Melody and her drop-dead gorgeous older sister Monica hosted the Halloween party this year and it was a fun success. People came in costume. I came dressed as my black cat, complete with her turquoise collar and bell and stayed in “cat character” the entire time, meowing instead of talking, hissing for no, purring for yes. Well after midnight, both Melody and I got our second wind when most of the crowd had thinned out and we retreated to her room with cups of tea and girl chatter, planning to talk well into the night.

The living room grew quieter and quieter and even Monica and her then boyfriend, an equally drop-dead gorgeous dark blond from Saudi Arabia named Sultan (it meant “lion” he said, and went with his fabulous Fabio-like mane), had retreated to sleep after the happy partiers had left or at least collapsed on the living room couches and chairs.

As we gossiped quietly into the night, we realized we both heard the sound of running water. But it was from the wrong room. Melody’s room had a door to the living room and a door to the bathroom which then led to the kitchen in their rented bungalow. The running water was coming from the living room.

Like children afraid of monsters under the bed, we hesitated, then knew we had to investigate. Melody, more timid than I was, chose to eliminate the positive possibilities of the bathroom and kitchen. I headed straight out to the living room. We entered the living room about the same time in time to see the source of the sound.

A young man, someone neither of us knew, a friend of a friend of a friend, a casualty of the earlier celebrations, stood at the window in a moment of need, a call of nature. Unfortunately, he had hit both couches, the coffee table, the rug and the walls, in fact, everything but the open window he aimed for. He was, in short, terribly drunk and soon to be dead drunk meat.

The 7 of Cups in Tarot can represent self-delusion. Tell yourself that you’re OK when you’re not. Your eyes are bigger than your stomach. You may be unclear about what your next choices should be. Confuse yourself about what you desire. Drink to oblivion, until not only your eyes and your brain are numb, but your heart as well. It’s one thing to dress in a costume; quite another to lose yourself in the character you have created. In the 7 of Cups, you can lose your way. But it doesn’t have to be permanent; the hangover may be painful but there is a way out.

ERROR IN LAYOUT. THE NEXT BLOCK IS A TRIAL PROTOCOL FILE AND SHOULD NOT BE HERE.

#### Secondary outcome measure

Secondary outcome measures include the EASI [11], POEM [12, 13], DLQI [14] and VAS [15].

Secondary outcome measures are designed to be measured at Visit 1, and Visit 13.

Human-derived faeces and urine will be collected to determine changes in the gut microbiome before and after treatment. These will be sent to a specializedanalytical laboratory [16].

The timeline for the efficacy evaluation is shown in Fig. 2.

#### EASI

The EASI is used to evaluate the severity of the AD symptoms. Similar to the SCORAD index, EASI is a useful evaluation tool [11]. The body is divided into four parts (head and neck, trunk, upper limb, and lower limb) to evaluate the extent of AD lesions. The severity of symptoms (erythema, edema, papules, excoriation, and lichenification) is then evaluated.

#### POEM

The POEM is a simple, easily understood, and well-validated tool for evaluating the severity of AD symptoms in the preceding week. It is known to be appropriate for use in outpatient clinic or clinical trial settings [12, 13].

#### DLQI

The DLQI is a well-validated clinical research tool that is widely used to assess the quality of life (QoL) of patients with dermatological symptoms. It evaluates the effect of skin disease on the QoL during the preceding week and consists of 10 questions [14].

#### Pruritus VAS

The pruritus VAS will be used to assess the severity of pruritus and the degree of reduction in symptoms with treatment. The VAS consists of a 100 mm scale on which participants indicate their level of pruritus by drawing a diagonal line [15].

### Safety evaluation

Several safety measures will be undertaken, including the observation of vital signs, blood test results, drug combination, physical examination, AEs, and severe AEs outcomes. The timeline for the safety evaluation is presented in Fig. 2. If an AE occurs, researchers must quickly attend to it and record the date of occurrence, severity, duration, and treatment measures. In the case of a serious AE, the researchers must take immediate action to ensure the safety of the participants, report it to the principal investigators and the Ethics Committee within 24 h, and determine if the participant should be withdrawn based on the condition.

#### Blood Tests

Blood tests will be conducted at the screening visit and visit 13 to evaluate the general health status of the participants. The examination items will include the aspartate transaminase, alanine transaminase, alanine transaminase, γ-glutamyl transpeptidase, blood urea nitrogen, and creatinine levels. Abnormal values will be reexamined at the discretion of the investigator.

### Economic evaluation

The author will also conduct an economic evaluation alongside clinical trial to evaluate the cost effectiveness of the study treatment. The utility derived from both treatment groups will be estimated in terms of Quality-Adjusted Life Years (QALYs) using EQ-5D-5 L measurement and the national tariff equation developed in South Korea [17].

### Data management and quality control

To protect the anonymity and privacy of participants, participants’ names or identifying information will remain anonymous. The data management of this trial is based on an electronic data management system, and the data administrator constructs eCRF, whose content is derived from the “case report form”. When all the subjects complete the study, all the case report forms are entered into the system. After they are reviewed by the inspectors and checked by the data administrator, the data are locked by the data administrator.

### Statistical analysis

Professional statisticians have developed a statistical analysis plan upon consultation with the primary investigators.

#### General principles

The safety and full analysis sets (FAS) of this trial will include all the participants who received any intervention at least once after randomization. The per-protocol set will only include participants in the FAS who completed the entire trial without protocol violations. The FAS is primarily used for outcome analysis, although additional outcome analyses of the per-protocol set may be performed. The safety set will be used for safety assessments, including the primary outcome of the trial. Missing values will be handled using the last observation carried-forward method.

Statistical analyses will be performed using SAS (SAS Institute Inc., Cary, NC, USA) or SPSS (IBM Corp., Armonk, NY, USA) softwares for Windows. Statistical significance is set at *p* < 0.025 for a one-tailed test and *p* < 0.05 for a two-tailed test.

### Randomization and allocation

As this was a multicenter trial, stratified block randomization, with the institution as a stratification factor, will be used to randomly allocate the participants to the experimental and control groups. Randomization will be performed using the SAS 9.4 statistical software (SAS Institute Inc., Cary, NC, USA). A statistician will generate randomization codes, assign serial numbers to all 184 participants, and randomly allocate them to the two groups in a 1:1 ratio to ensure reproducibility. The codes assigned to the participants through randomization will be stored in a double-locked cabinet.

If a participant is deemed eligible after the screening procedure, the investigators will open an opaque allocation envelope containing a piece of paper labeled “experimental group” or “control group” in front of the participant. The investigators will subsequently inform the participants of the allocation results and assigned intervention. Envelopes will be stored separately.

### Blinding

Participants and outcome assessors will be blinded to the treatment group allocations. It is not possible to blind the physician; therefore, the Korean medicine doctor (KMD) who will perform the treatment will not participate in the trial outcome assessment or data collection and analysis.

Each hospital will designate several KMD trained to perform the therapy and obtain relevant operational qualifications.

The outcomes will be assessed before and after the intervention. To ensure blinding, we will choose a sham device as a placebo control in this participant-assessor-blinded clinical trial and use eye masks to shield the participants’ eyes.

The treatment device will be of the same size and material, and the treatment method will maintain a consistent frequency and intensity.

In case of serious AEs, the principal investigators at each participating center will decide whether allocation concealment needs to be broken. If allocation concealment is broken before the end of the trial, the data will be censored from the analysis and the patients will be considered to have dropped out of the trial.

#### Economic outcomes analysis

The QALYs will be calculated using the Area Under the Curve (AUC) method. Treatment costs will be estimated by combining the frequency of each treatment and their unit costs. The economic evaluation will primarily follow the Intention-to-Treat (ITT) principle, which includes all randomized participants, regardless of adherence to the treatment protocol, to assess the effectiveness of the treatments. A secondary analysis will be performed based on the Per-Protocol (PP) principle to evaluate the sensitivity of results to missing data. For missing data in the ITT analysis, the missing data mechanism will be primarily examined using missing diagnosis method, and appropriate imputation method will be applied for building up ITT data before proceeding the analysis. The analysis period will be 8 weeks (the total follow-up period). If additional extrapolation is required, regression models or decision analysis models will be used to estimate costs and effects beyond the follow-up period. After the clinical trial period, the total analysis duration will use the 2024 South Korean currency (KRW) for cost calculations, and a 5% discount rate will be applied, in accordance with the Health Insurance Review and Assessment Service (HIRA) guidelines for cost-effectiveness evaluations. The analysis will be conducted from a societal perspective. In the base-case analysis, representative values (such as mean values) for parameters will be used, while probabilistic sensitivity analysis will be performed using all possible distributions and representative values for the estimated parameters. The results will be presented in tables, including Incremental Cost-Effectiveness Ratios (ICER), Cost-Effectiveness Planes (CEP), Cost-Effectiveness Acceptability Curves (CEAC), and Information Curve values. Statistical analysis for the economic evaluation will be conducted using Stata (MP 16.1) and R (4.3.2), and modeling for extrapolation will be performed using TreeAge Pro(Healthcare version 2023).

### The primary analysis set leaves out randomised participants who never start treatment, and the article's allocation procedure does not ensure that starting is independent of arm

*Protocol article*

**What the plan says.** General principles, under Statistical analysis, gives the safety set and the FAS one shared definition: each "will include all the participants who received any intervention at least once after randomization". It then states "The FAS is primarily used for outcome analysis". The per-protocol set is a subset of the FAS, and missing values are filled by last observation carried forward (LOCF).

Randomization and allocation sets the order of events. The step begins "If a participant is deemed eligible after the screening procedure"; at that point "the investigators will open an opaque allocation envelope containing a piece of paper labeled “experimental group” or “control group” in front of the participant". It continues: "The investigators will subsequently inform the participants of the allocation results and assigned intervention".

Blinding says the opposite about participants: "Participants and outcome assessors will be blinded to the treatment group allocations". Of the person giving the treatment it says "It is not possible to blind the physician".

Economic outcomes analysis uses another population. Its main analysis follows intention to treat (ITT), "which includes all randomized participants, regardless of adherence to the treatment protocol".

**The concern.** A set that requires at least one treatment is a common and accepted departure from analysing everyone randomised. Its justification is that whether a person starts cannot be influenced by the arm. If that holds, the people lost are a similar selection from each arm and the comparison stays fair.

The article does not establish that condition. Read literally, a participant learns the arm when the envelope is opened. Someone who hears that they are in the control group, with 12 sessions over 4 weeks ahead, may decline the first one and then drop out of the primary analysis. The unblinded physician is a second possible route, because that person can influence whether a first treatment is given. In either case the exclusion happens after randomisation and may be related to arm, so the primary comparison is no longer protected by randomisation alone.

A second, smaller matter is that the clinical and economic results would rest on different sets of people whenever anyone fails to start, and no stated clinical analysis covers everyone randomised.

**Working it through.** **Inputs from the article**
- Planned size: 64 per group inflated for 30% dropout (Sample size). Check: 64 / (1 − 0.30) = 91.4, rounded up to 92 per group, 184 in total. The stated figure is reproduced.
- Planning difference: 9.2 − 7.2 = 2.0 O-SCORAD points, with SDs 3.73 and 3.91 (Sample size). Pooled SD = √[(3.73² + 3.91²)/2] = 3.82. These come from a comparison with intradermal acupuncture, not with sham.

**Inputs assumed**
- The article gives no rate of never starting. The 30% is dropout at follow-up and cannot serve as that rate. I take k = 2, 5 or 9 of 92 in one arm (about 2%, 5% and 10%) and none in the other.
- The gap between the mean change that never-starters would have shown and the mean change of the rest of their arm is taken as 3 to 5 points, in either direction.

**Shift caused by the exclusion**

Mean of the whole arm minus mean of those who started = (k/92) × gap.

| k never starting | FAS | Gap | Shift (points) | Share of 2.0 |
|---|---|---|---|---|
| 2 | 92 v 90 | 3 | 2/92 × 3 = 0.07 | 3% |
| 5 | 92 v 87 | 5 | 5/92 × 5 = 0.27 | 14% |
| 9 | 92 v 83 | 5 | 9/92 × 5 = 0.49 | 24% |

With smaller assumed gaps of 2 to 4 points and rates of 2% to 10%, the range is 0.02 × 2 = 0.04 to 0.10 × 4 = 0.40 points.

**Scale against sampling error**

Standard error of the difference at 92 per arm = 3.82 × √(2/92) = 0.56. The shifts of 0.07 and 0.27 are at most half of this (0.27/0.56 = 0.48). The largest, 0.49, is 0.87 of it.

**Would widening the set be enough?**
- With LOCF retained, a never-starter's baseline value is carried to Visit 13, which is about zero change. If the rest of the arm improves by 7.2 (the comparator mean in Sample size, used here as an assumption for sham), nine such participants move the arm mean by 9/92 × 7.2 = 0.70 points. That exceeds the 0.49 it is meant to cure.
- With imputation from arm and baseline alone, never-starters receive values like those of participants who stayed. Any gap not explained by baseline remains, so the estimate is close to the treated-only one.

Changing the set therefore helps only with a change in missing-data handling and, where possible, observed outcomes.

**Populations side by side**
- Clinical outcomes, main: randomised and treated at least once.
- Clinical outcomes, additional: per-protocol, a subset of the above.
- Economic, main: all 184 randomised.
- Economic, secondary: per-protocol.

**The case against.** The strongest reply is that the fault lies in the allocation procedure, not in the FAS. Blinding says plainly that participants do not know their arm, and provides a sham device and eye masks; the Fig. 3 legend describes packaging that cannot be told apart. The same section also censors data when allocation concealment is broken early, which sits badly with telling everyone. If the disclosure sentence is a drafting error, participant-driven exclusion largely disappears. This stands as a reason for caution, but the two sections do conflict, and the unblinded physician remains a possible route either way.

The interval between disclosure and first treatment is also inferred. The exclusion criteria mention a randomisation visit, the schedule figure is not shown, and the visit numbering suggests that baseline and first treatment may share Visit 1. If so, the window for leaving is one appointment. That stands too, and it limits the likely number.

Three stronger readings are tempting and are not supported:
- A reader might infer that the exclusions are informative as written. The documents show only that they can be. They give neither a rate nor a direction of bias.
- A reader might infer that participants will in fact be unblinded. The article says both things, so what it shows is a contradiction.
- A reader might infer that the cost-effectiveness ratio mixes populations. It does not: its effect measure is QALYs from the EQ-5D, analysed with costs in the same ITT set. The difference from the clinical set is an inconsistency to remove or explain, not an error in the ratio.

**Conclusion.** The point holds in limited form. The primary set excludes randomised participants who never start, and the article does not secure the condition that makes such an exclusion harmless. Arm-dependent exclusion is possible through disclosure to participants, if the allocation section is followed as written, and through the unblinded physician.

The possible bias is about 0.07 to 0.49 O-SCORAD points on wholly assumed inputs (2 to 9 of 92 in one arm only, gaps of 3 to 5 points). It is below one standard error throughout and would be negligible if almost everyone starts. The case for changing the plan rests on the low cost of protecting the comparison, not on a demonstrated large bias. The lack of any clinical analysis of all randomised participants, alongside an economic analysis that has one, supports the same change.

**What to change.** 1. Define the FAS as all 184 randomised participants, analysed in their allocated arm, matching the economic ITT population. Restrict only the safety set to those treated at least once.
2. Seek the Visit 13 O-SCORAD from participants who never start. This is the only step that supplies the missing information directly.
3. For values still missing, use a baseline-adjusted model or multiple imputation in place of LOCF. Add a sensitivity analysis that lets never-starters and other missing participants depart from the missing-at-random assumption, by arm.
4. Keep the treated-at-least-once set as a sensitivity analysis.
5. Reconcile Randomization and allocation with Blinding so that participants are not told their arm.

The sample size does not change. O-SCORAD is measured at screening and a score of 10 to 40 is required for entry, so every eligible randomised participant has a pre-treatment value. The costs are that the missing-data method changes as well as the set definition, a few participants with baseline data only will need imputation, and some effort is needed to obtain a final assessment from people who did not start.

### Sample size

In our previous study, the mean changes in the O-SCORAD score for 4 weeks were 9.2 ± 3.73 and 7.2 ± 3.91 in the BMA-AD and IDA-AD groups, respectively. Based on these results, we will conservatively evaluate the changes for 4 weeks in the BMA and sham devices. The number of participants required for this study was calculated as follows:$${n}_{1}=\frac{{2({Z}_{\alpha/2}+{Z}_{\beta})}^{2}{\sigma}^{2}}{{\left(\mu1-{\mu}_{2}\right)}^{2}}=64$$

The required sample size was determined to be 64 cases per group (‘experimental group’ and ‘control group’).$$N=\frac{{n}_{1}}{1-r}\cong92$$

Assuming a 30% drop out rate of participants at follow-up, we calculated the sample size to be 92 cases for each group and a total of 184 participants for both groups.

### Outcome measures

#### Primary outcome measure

“Out!” we screamed. He looked at us dully, attempting to zip up with partial success. “OUT!!!”

He was starting to get the message but it wasn’t clear to him yet. Monica and Sultan heard the fuss. Sultan was horrified on many different fronts. First, he was awakened from his romantic snooze with the woman he was not going to marry. Second, he was awakened from his own moderate drinking, but drinking nonetheless. Third, and most horrifying, he was presented with the most undignified example of his gender that he could imagine, a man who had made a dreadful, horrible, fool of himself as a guest in someone’s home. While our watery stranger outweighed Sultan, the power of indignation turned Monica’s sleepy sweetie into our Super Hero. Sultan frog-marched the unfortunate to his car and cursed him on his way home, to his wife and children as we found out, comparing notes.

As we set about in the small, dark hours of the morning cleaning up after the Bad Guest, we suddenly realized we had unleashed the outcast on the unsuspecting driving public. We started to imagine, as we scrubbed away to rid the house of the urine of a stranger, that we would see horrible photos of the automobile accident that must surely ensue from the impaired driver.

Dawn broke on November 1. I rode my bicycle home in the sunrise, my hands red and raw from cleaning the living room and then cleaning myself. Apparently, the Bad Guest had made it home or somewhere safely and we all wished a silent prayer for his wife and children, realizing this was not the first nor last episode and hoping they were all well-insured.

Please have a very safe and happy Halloween and may all your treats be treasures.

Best wishes.

1 comment: